You can get rid of the lien by paying your debt in full, settling the debt, or waiting until the statute of limitation expires – in most cases, 10 years. Even if you work out a payment arrangement with the IRS, the IRS may still file a federal tax lien.
IRS Tax Levy:
An IRS tax levy is different from a lien. A lien protects the government’s interest in your property when you don’t pay a tax debt, but a levy actually takes the property to pay the tax debt. If you do not pay the amount due or make arrangements to settle your debt, the IRS can seize and sell any real estate and business and personal property that you own or have an interest in.
The IRS can levy wages, bank accounts, subcontractor pay, accounts receivable, retirement accounts, homes, cars, and business equipment. However, seizing the taxpayer’s primary residence is rare and the IRS must first get legal approval. As such, seizing a home is usually reserved for only the most egregious cases.
There are a few things that the IRS cannot levy. These exemptions include unemployment benefits, workers compensation, most household goods, and some tools of your trade. Taxpayers commonly assume that if a federal tax lien has not been filed, the IRS cannot seize wages or bank accounts. This is incorrect. The IRS must file a federal tax lien before taking real estate and other property, but they can levy wages, bank accounts, and accounts receivable even if a federal tax lien has not been filed.
IRS levies are not a matter of public record and do not affect your credit report. However, because levies involve seizing assets, they typically cause a lot more problems for taxpayers than liens.
Avoiding IRS penalties
Can’t pay your tax balance? Did you know you can avoid up to 25% in penalties? The penalty for not filing a tax return is 5% of the tax balance due, up to a maximum of 25%. That penalty can add up fast! So even if you can’t pay the taxes due, file your tax returns! The penalty for not paying your tax balance is only 1/2 of 1 percent of the unpaid balance for each month or partial month the taxes remain unpaid. That is substantially LESS than the failure to file penalty. So don’t put off filing your tax returns on time, even if you have to delay payment.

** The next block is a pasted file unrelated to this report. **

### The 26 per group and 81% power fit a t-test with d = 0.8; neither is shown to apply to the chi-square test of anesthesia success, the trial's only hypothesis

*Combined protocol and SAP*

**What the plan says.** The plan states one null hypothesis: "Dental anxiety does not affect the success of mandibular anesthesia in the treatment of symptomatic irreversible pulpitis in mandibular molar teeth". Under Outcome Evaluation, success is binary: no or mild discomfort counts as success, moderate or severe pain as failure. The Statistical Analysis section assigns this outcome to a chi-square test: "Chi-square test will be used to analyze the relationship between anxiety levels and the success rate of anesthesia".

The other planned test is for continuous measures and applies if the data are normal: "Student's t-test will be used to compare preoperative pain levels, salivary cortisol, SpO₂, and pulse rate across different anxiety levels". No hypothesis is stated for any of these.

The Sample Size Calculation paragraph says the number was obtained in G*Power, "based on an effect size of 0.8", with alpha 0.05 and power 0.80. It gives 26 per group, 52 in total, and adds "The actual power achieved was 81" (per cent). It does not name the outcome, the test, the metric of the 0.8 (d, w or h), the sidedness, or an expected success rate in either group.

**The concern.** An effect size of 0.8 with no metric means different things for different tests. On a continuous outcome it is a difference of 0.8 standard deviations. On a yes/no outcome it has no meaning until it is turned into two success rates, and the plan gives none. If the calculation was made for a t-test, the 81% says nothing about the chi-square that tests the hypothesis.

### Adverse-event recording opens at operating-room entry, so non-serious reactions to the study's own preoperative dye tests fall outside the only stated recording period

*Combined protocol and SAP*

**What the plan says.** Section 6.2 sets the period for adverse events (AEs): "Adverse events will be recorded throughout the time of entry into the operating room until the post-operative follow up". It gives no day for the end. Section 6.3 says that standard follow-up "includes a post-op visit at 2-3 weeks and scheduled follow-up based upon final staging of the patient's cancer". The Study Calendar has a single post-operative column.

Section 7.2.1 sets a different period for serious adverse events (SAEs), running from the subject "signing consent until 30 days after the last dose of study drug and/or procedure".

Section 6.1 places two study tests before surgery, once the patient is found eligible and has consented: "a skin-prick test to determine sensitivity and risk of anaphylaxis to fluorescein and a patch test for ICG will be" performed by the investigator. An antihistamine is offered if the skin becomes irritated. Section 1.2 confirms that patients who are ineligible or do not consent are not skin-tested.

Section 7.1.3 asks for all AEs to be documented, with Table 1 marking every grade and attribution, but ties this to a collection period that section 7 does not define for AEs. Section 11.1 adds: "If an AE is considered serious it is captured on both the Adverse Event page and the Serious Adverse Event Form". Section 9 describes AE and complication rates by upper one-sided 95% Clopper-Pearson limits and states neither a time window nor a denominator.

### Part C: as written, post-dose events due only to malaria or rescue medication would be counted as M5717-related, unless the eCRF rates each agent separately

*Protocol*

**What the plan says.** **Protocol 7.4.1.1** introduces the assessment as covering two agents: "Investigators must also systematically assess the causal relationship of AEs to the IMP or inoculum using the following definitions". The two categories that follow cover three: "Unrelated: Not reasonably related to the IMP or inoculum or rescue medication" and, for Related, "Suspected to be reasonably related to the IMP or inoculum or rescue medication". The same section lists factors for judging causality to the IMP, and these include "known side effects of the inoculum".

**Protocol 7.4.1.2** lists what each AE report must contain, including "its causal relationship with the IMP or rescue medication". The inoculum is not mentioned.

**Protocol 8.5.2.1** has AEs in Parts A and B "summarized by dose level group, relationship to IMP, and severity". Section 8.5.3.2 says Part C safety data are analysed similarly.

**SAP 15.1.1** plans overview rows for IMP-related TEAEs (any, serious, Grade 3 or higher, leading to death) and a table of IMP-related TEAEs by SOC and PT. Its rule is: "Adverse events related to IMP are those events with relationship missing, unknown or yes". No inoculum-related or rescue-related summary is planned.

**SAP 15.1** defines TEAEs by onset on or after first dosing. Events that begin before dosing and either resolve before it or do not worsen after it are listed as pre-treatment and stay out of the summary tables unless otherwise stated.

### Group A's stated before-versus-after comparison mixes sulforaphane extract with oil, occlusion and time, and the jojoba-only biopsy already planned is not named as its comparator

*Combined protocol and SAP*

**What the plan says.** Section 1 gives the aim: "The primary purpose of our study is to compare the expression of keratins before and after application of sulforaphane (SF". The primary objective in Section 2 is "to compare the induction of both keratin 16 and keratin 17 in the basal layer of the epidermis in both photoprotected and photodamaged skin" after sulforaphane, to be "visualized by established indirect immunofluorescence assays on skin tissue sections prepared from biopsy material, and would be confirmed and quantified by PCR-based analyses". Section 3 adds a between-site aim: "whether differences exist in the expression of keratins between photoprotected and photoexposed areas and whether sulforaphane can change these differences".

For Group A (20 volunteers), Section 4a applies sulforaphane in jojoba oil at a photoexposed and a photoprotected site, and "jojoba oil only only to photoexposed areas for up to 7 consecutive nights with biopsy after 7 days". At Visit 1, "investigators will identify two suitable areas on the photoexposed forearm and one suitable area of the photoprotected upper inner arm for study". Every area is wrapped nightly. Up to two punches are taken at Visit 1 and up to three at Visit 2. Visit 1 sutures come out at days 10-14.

What To Do If You Are Audited by the IRS
Filing a tax return is a responsibility that all people need to follow to stay compliant with the IRS. While most people will be able to file their taxes and receive a tax return, those with more complex tax situations, or are simply a bit unlucky, could face an audit from the IRS.
If you receive notification that you are to be audited, there are several things that you should do to make the process easier and ensure you get through it without any penalty.
Confirm the Audit
Millions of people every year receive some form of notification from the IRS that is calling something into question. While most people may overreact and assume it requires a full-blown audit, there is a chance that they just need one piece of information to finalize their review. Before doing anything, you should carefully review the letter and confirm with the IRS whether or not you’re going through a full audit.
If it turns out you are to be audited, the next thing you need to do is gather and provide as much information as possible. You will need to collect all of your tax-related forms including your W-2 statements, bank account statements, mortgage account statements, and anything else related to income or any form of tax deduction. Having all of this organized and ready for the IRS will lead to a quicker review and determination.
Speak with Tax Professional
If you hired an accountant to prepare your taxes, or if you paid for an audit support service, you should reach out to them immediately. They will help you to gather the information you need and present it in a format that the IRS is seeking. They will also be able to answer any specific questions that the IRS may have, which can take a lot of the work off your shoulders.
Be Polite and Courteous
Going through an audit with the IRS is a stressful experience. Furthermore, it can be easy to feel defensive and angry towards the IRS agent. However, it would be a big mistake to be rude or not provide all the information they are seeking.
Instead, you should focus on being polite and courteous and give as much information as promptly as possible. That will keep you on good terms with IRS during the entire process and will increase your chances of receiving a satisfactory review.
Undergoing an audit can be stressful and challenging. However, there are several things that you can do after you get your notification of the review that will reduce your risk of penalty and make it a less stressful experience. You should contact your qualified tax professional to see what resources are available for you during an audit.